Enlight eyes merchant renewables

PFI Yearbook
11 min read
EMEA

Enlight Renewable Energy is progressing the financing of a number of merchant deals and has recently completed hedges in Spain and Sweden. Rising natural gas prices have driven up European electricity costs, with merchant exposure proving a boon for some. By Jordan Bintcliffe.

A number of European countries have seen electricity spot prices soar this year, providing a favourable price environment for generators with merchant exposure. Forward prices for coming years are also raised, with S&P Global Platts Analytics’ recent five-year forecast putting average European prices at €100/MWh in 2022 before dropping to €80/MWh in 2023 and 2024.

The rise in forward prices is enabling investors to lock in some of the price increases through hedge agreements. Israeli investor Enlight Renewable Energy in recent months put short-term hedges in place on two of its merchant wind projects – the 312MW Gecama plant in Spain and the 113MW Malarberget plant in Sweden.

The deals raised Enlight’s revenues from the projects by more than €8m through to the end of the hedging period. And it is looking to finance a number of other merchant deals both in Europe and the US. Although auctions have provided a route to market for many renewable energy projects in the past, increasing appetite for merchant exposure is opening new doors for investors.

“In principle, we are less interested in auctions where there are very low prices and bidders secure a floor for returns,” said Zafrir Yoeli, SVP of business development and co-founder of Enlight Renewable Energy. “We would rather focus on leveraging Enlight’s development capabilities to promote development projects and more merchant exposure, and utilising it like we did in our projects in Spain and Sweden, rather than getting a floor in an auction and fixing your returns at low levels.”

The company prefers to develop a blend of power purchase agreement (PPA) backed revenues along with merchant sales when opportunities arise.

“We prefer to create a mixture, for example in the US we have projects with long-term PPAs which are also good as they provide a good basis,” Yoeli said. “But we also look for further merchant exposure in a good liquid merchant market because it provides a very good upside for those that can finance under those terms as we have done in Spain and the Nordics.”

Recent months have seen Enlight put a number of hedge deals in place, including for the 329MW Gecama wind project in Spain and the 113MW Malarberget wind project in Sweden. Gecama was debt-financed last summer on a fully merchant basis, with lenders Sabadell and Bankia providing non-recourse senior debt for 50% of the €320m cost. The project is expected to be operational in the second quarter.

Enlight is hedging around 36% of the project’s production from October 2022 to the end of 2023. The hedge was completed at a weighted average price of €76.90/MWh and uses a contract-for-difference (CfD) structure where if market prices fall below the €76.90/MWh, the hedging provider will pay the project company the difference. If prices rise above that level, Enlight will pay the hedging provider the difference. It will increase the company’s revenues, during the hedging period, by about €4.11m compared with previous estimates.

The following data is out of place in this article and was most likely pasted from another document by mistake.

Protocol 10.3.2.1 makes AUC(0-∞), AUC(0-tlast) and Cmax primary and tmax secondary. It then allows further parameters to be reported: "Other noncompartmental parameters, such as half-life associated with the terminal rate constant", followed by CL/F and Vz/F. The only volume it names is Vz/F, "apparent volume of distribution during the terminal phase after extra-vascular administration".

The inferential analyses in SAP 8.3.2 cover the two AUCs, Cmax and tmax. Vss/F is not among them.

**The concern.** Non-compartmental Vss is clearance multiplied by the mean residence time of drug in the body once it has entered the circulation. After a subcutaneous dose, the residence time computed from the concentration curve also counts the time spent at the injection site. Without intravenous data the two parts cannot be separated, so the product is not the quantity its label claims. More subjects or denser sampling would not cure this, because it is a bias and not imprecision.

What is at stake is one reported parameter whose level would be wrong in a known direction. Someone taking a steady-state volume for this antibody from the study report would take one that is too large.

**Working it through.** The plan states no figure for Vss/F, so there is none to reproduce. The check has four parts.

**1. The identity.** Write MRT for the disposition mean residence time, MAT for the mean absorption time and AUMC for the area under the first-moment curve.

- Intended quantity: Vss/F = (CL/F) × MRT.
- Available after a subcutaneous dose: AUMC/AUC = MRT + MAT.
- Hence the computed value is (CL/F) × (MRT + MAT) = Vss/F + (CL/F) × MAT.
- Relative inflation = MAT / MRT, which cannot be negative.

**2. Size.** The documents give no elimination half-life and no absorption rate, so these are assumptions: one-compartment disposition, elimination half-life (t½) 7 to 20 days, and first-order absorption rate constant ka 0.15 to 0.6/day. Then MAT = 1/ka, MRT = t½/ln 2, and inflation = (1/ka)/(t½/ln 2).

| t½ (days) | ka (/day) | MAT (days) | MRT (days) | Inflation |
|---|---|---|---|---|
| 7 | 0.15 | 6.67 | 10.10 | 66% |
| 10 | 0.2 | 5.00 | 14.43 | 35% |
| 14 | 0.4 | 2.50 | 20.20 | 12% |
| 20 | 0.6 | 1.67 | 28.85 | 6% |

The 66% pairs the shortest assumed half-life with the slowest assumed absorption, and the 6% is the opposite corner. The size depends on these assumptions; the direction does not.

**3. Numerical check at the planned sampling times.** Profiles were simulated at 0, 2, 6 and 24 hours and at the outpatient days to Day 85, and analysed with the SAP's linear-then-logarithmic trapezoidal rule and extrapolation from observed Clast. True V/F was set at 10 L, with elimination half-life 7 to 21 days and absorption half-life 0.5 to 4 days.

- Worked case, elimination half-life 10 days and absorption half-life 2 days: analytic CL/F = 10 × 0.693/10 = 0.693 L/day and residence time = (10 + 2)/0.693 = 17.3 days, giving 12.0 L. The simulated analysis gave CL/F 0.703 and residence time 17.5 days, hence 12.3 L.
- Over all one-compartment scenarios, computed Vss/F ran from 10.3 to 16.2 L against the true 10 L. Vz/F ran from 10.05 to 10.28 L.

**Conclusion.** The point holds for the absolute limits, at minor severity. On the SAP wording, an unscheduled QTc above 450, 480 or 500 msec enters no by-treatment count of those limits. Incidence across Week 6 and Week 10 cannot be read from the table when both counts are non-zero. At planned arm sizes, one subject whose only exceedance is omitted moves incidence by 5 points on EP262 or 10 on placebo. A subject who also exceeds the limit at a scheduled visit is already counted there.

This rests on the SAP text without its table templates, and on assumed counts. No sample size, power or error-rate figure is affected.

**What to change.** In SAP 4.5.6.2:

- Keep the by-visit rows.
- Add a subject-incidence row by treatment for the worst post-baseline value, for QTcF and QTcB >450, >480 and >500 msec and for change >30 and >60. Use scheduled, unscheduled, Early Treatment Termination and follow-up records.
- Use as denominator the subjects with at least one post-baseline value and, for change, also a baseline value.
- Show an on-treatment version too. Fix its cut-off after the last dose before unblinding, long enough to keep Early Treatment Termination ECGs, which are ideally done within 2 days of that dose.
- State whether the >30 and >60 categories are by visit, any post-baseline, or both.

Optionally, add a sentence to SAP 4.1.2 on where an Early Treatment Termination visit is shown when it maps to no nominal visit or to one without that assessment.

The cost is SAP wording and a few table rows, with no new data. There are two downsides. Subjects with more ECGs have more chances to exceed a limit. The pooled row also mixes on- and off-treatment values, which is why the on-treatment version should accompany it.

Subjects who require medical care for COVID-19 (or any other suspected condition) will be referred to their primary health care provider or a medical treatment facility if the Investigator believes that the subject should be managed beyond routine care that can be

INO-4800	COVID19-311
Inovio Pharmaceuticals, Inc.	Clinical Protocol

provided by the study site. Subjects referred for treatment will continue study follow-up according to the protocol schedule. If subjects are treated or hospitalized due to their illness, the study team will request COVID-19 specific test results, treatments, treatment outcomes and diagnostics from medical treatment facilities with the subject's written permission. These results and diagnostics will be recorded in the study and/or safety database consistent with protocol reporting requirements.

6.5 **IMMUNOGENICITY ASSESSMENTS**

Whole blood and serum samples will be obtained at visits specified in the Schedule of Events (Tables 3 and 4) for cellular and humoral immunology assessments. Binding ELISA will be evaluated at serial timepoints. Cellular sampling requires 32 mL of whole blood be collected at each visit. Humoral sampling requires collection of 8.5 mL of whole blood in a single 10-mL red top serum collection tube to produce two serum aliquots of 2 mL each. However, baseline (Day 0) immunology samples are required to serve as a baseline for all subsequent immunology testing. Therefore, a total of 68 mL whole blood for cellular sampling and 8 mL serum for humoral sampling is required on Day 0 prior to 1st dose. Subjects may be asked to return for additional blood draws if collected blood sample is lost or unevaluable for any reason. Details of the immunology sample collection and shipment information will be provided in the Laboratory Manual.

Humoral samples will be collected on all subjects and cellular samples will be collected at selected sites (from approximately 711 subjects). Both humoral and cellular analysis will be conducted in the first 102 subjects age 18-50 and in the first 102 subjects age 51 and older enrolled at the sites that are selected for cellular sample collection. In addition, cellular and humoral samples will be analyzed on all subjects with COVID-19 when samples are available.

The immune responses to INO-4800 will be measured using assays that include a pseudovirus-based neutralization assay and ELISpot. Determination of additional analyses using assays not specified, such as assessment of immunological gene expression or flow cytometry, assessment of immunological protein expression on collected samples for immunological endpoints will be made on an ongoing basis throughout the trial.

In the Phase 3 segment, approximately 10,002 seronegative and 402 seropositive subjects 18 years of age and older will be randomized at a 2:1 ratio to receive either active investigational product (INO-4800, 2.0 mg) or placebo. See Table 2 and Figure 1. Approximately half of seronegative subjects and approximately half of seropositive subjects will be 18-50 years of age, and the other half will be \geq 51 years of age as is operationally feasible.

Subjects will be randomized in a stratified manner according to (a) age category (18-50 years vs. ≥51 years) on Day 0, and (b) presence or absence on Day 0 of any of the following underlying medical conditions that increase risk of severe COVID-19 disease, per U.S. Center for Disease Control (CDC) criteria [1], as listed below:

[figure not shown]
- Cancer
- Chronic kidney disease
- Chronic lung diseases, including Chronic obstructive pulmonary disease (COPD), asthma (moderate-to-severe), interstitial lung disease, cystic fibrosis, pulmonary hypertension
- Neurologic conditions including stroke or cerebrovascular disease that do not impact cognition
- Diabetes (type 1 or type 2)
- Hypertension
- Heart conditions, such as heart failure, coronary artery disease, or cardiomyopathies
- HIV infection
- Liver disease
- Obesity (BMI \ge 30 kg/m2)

Enlight in September hedged 31% of Malarberget’s output, fixing prices at a weighted average of €63/MWh until the end of 2022. The deal increases Enlight’s revenues from the project by €4m through to the end of the hedged period. Sweden’s future price is around €40–€45/MWh for 2022.

Despite the focus on merchant deals the company has also had success in recent solar/storage auctions in Israel, where the sponsor picked up approximately 300MWdc of photovoltaic (PV) capacity coupled with 520MWh of storage. The company intends to project-finance the plants, is talking to Israeli lenders, banks and institutions, and is in the process of selecting financing partners, Yoeli said.

The capacity is split across two projects requiring total capex of US$350m. Enlight is the majority owner and is aiming for around 75% to 80% gearing on those plants. Some of the projects have minority equity participation from local communities.

“We’re now engaging with suppliers and getting ready to deploy those projects,” Yoeli said. “So this is pretty massive storage capacity we will be deploying over the next year and a half.”

The Israeli state will provide a long-term PPA accounting for the project’s generation, usually around 23 years from the plants’ commercial operations beginning. Government-owned Israel Electricity Corporation is the PPA counterparty. The tariff is linked to Israeli CPI and is valid for 23 years from commercial operation of each facility.

Enlight has 160MW of capacity operating in Israel along with a further 670MW in or close to construction. Another 1.27GW is under development. Among the projects the company has under construction are the US$390m Genesis wind plant with a total capacity of 189MW, and the US$220m Emek Habacha wind project totalling 109MW, which is undergoing testing and commissioning. Both are located in the Golan Heights.